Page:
Management of stable angina

BMJ 2009; 339 doi: http://dx.doi.org/10.1136/bmj.b2789 (Published 17 July 2009) Cite this as: BMJ 2009;339:b2789
  1. Salim Yusuf, professor of medicine, director1,
  2. Madhu Natarajan, associate professor of medicine1,
  3. Ganesan Karthikeyan, CIHR Canada-HOPE scholar1,
  4. David Taggart, professor of cardiovascular surgery2
  1. 1Population Health Research Institute, McMaster University and Hamilton Health Sciences, Hamilton, ON, Canada, L8L 2X2
  2. 2John Radcliffe Hospital, Oxford OX3 9DU
  1. yusufs{at}mcmaster.ca

    Lifestyle modification, drug treatment, and evidence based discussion about further interventions are essential

    The management of patients with stable coronary artery disease (especially chronic stable angina) has been extensively debated as pathophysiological concepts, drug treatments, and interventional strategies have evolved. From an initial focus on alleviating symptoms, efforts have moved to managing discrete coronary stenoses with invasive procedures, and more recently to improving survival and reducing myocardial infarction.

    It is now well recognised that even a single coronary stenosis indicates generalised atherosclerosis of the coronary and non-coronary vasculature. Mortality, myocardial infarction, and strokes are more closely correlated with the extent of generalised atherosclerosis and the composition of plaques, rather than the severity of specific coronary stenoses. Thus, a patient with extensive “minor” stenosis may carry a higher risk of future myocardial infarction than one with a greater degree of stenosis apparent at only a single site.1 The initial response to atherosclerosis is a compensatory dilatation of the coronary artery. Therefore, angiography underestimates the degree of generalised atherosclerosis.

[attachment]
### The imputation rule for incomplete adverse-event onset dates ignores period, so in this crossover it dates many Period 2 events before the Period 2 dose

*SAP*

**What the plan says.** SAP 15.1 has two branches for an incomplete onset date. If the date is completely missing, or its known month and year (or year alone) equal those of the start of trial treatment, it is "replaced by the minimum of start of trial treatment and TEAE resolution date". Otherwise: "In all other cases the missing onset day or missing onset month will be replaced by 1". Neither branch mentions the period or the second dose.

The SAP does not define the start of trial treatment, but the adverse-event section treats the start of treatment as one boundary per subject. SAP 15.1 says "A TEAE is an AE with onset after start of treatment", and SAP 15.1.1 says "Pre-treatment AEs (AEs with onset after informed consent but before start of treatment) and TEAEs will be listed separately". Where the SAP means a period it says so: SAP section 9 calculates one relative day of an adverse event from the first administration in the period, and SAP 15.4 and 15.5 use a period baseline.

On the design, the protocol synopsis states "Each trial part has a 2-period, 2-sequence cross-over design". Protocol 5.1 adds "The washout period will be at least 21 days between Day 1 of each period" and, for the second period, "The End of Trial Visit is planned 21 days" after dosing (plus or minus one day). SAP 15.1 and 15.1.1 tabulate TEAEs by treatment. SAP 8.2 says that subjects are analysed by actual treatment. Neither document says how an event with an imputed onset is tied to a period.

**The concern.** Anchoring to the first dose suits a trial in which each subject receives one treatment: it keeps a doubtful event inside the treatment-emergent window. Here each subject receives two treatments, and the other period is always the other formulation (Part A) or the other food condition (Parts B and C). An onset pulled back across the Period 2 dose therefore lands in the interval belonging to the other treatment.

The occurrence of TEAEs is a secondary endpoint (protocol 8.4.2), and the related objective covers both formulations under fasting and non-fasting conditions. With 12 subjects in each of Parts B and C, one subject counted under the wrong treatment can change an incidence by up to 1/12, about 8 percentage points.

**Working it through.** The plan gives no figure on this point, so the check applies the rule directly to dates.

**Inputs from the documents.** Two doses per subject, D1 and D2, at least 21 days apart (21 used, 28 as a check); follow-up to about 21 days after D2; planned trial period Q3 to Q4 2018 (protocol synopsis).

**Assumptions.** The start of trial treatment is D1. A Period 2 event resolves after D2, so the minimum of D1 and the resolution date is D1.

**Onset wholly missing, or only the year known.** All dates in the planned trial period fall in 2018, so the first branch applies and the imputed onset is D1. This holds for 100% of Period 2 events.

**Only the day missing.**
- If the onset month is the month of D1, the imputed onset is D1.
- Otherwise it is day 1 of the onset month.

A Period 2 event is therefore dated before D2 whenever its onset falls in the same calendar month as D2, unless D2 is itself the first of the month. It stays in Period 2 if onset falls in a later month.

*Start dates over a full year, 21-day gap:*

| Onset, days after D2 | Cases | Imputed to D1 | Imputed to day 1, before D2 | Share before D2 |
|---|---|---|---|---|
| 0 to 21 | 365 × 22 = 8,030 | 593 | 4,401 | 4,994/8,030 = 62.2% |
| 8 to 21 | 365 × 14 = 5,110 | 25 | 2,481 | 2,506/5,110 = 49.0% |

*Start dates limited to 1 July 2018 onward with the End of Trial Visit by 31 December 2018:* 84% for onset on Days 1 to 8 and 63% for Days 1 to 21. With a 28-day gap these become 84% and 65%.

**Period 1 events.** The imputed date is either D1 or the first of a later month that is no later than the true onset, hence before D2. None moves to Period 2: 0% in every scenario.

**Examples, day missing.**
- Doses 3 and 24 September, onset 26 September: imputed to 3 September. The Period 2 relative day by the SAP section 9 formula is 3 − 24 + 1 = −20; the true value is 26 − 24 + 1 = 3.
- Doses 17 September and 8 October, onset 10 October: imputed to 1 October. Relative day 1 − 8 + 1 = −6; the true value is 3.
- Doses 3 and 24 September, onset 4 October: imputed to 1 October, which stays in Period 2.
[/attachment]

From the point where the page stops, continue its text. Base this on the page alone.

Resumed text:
We have a robust evidence base to inform our concepts and clinical decisions.2 The foundation of management of everyone with coronary artery disease should be vigorous lifestyle modification (a healthy diet, smoking cessation, and regular activity) supplemented with drugs (statins, angiotensin converting enzyme inhibitors, β blockers, and antiplatelet agents) to delay or reverse the progression of atherosclerosis and to stabilise plaques to reduce the …

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